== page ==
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These maps show what to expect from Hurricane Florence

Even as its top winds dipped to 130 miles per hour, Hurricane Florence remained a Category 4 storm on Tuesday and was expected to approach Category 5 status, the most damaging, as it moves toward the coast of North and South Carolina.

The center of the massive storm is forecast to meander Thursday, Friday, and Saturday over the Carolinas’ coastline, with North Carolina likely to receive the brunt of the initial impact, according to Tuesday’s projections from the National Hurricane Center.

However, weather officials are warning that the hurricane’s size is “staggering”: ‘‘We could cover several states easily with the cloud cover alone,’’ National Hurricane Center Director Ken Graham warned. ‘‘This is not just a coastal event.’’

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(In the following map, “M” stands for “major hurricane” with wind speeds greater than 110 miles per hour; “H” stands for “hurricane” with wind speeds between 74 and 110 miles per hour; and “D” stands for “tropical depression,” with wind speeds of less than 39 miles per hour.)

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North Carolina Governor Roy Cooper said his state is ‘‘in the bullseye’’ and urged people to ‘‘get ready now.’’ Meanwhile, South Carolina’s governor ordered the state’s entire coastline evacuated starting at noon Tuesday, and coastal evacuations were also in effect for Virginia and North Carolina.

The earliest reasonable time that tropical storm force winds could arrive on the East Coast is late Wednesday, and the most likely time is Thursday morning.

“Wednesday should be the last full day to prepare, so plan accordingly,” the National Hurricane Center said on Twitter.

North Carolina, again, seems to be the state that could bear the brunt of the winds, along with South Carolina and parts of southern Virginia. Georgia, West Virginia, Maryland, the District of Columbia, Delaware, New Jersey, southern Pennsylvania, and eastern Tennessee, Kentucky, and Ohio could also see strong winds.

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The forecasters also expect that there will be a 90 percent chance of winds at 58 miles per hour for parts of the storm.

“Florence is likely to cause damaging hurricane-force winds along parts of the coasts of South & North Carolina,” the center wrote on Twitter. “Damaging winds could also spread well inland into portions of the Carolinas & Virginia.”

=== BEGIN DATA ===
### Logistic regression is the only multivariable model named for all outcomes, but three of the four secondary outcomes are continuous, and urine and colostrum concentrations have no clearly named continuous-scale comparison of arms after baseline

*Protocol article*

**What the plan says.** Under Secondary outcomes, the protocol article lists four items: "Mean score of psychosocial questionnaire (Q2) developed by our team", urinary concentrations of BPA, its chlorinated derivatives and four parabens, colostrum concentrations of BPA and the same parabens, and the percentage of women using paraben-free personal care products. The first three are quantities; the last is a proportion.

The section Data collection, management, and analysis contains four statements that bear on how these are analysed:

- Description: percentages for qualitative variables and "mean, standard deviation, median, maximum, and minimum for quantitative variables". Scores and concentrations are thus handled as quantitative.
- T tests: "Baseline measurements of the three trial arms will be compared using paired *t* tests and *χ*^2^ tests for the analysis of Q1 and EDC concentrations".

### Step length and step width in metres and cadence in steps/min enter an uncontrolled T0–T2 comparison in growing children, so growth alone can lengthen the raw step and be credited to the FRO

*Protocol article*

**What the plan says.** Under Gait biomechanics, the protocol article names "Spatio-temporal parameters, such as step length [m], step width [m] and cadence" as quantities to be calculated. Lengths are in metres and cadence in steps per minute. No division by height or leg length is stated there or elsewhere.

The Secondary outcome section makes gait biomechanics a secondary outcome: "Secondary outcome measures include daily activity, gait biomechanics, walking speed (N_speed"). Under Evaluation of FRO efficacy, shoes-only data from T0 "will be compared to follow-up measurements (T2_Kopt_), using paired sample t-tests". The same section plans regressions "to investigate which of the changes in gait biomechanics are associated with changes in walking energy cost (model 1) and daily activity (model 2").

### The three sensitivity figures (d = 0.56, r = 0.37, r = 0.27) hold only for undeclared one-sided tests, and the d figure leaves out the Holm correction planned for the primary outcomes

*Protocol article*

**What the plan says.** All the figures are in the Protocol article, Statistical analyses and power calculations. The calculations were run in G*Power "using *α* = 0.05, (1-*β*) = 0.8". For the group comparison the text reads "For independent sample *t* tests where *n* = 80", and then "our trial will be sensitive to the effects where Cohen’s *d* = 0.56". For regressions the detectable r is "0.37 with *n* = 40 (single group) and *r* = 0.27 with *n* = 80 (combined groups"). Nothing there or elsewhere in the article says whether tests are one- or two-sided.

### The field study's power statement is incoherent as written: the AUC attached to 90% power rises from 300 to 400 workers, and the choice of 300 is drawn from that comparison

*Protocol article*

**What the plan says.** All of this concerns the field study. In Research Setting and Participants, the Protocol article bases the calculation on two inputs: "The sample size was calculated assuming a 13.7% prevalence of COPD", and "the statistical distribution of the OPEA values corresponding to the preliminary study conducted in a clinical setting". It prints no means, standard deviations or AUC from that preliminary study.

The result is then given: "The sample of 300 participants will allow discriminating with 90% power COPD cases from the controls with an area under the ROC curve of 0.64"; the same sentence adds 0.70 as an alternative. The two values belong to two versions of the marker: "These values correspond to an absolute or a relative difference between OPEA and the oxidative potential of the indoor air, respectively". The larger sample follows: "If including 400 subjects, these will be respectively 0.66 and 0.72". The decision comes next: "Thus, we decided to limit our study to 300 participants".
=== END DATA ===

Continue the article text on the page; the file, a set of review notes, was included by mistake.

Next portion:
A hurricane watch was also in effect Tuesday for Edisto Beach, S.C., to Virginia’s southern border, with the first hurricane-force winds arriving late Thursday.

Forecasters said Tuesday that Florence could reach Category 5 status as it slows and strengthens over very warm ocean water off the coast of North and South Carolina.

By 8 a.m. Tuesday, Florence’s eye was about 950 miles east-southeast of Cape Fear, North Carolina, and moving west-northwest at 15 miles per hour. It was moving between Bermuda and the Bahamas on Tuesday and was expected to approach the Carolinas on Thursday.

Hurricane Florence’s location as of 10:30 a.m. Tuesday.
NOAA via AP
Hurricane Florence’s location as of 10:30 a.m. Tuesday.

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The storm is also expected to trigger “life-threatening, catastrophic flash flooding & significant river flooding over portions of the Carolinas and Mid-Atlantic states from late this week into early next week,” forecasters wrote on Twitter.

Seven-day rainfall totals are forecast to reach 10 to 20 inches over much of North Carolina and Virginia, and even 30 inches in some places.

‘‘This is going to produce heavy rainfall, and it may not move very fast,” said Craig Fugate, former director of the Federal Emergency Management Agency. “The threat will be inland, so I’m afraid, based on my experience at FEMA, that the public is probably not as prepared as everybody would like.’’

Combined with high tides, the storm surge could swell as high as 12 feet, forecasters said.

“Florence is likely to produce a life-threatening storm surge along the coastlines of South Carolina, North Carolina & Virginia, and a Storm Surge Watch is in effect for a portion of this area,” meteorologists said on Twitter.

‘‘The water could overtake some of these barrier islands and keep on going. With time, the wind pushes the water into every nook and cranny you can think of,’’ Graham said. ‘‘All you have to do is look up at your ceiling, and think about 12 feet [of water]. That, folks, is extremely life-threatening.’’

(Forecasters advised that regardless of what the following map shows, residents should always follow evacuation orders from local officials.)

A warm ocean gives hurricanes their fuel, and Florence is moving over an area with water temperatures nearing 85 degrees, hurricane specialist Eric Blake wrote. With little wind shear to pull the storm apart, hurricane-strength winds have been expanding to 40 miles from the eye of the storm, and tropical-storm-force winds 150 miles from the center. Information gathered Tuesday by a hurricane-hunting aircraft suggests it will intensify again as it nears the coast, approaching the 157-mile-per-hour threshold for a worst-case Category 5 scenario.

This story has been updated as of Tuesday afternoon.

Hurricane Florence rapidly strengthened into a potentially catastrophic Category 4 storm on Monday as it closed in on North and South Carolina.
AFP/GETTY IMAGES
Hurricane Florence rapidly strengthened into a potentially catastrophic Category 4 storm on Monday as it closed in on North and South Carolina.

Material from the Associated Press was used in this report.